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Many times, you can conveniently define an additional coordinate system to more easily create drawings. This non–world coordinate system, known as a user coordinate system, is so widely used that UCS now refers to every coordinate system in AutoCAD.
Why would you want to diverge from the standard WCS? Well, the most common reason is that it’s much easier to calculate and enter coordinates if they’re based on the plane you want to work on in 3D.
Suppose that you’re modeling an old-fashioned, wedge-shaped rubber doorstop and you want to add the manufacturer’s logo to the sloping surface of the wedge. It isn’t easy if you stay in the WCS, but AutoCAD lets you set a new UCS based on that sloping surface. After the UCS is made current, you draw in it just as you draw in the WCS.
Although originally intended for 3D work, a UCS can be useful on either two dimensions or three. The WCS assumes that the north direction is straight up, but you may be working on a building layout where one wing is at a 37.8 degree angle to the other.
No problem: Simply create a UCS that’s aligned appropriately. You can look up this process in the online help system, but here’s a quick hint: Click the UCS icon in the lower-left corner of the screen to make “grips” appear at the origin and the ends of the axis indicators. Then drag the icon by its grips to set a new UCS.
AutoCAD locates absolute X,Y coordinates with respect to the 0,0 point of the drawing — usually, its lower-left corner. AutoCAD locates relative X,Y coordinates and relative polar coordinates with respect to the previous point you picked or typed.
You will see how AutoCAD uses all three coordinate formats to draw a pair of line segments that start at the absolute coordinates 2,1, and then move to the right 2 units and up 1 unit (@2,1) relative to the first point, and then (relative to that point) move 2 units at an angle of 60 degrees (@2<60).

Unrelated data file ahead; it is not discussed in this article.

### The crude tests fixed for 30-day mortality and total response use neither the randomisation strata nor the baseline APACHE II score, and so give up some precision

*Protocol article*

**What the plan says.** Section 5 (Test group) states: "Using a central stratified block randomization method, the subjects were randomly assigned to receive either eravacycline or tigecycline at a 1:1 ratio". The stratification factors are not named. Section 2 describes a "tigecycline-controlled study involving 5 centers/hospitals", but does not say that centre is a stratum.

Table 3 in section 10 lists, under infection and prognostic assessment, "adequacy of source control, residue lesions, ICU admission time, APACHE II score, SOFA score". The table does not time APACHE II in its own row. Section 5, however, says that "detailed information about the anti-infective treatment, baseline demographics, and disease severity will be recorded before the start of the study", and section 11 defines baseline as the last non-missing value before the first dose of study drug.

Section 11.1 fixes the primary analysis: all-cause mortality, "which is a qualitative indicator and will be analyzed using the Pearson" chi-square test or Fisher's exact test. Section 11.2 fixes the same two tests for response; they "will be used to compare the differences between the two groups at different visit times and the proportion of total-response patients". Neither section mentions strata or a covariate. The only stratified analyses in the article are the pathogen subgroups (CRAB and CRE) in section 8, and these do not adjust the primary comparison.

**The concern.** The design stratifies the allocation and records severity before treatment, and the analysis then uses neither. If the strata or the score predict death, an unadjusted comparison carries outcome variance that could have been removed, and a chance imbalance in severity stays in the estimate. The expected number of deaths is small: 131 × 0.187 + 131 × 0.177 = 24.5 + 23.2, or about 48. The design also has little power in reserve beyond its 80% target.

Note in particular how the first two coordinate pairs use the same numbers (2,1) but the second pair defines a different point because of the leading @ symbol.
You can find out the X,Y location of the crosshairs by moving them around in the drawing area and reading the coordinate values at the left end of the status bar. The X,Y coordinates should change as you move the crosshairs. If the coordinates don’t change, click the drawing coordinates area until you see Coords on in the command line.
If you’re using the full version of AutoCAD, you may have noticed that threenumbers are at the left end of the status bar. AutoCAD is showing you the X,Y coordinates of the crosshairs and the current elevation. However, in 2D drafting, the Z value is 0, so you can continue calling them X,Y coordinates.
Although it isn’t apparent at first, AutoCAD has, in fact, four coordinate display modes. Clicking the coordinates readout cycles through these modes:
Off (<Coords off>): The status bar coordinate readout is dimmed, and the coordinate values don’t update until you pick a point.
On, showing X,Y coordinates (<Coords on>): The coordinate readout appears black, and the absolute X,Y coordinates update continuously as you move the crosshairs. If no command is active, clicking the coordinates readout alternates between this mode and <Coords off>.
On, showing polar coordinates (<Coords on>): This mode, which displays distance and angle relative to the last point picked rather than absolute X,Y values, appears if a command is active and AutoCAD is waiting for you to pick a point.
On, showing geographic coordinates (<Coords on>): This mode displays coordinates as latitude and longitude values, but it can be used only after you set the drawing’s geographic location with the GeographicLocation command.
If you start a command such as Line, pick a point, and then click the Coordinates area a few times, the display changes from coordinates Off to live absolute coordinates to live polar coordinates. Displaying live polar coordinates is the most informative mode most of the time.
If you’re working in AutoCAD’s architectural or engineering units, the default unit of entry is inches, not feet. Here are some guidelines for entering numeric values when you work with feet and inches:
To specify feet, you must enter the apostrophe (′) symbol for feet after the number:
6′ is 6 feet.
To separate feet from inches, enter a dash:
6′-6″ is 6 feet, 6 inches.
When you enter coordinates and distances, both the dash and the inch mark are optional:
6′6″ and 6′6 are the same as 6′-6″.
To type a coordinate or distance that contains fractional inches, you must enter a dash — not a space — between the whole number of inches and the fraction:
6′6-1/2 (or 6′-6-1/2) represents 6 feet, 6-1/2 inches.
To enter partial inches, use decimals instead:
6′6.5 is the same as 6′6-1/2″ to AutoCAD, whether you’re working in architectural or engineering units.
Ankit Rawat
14/03/18 12:31
i have doubt on this thing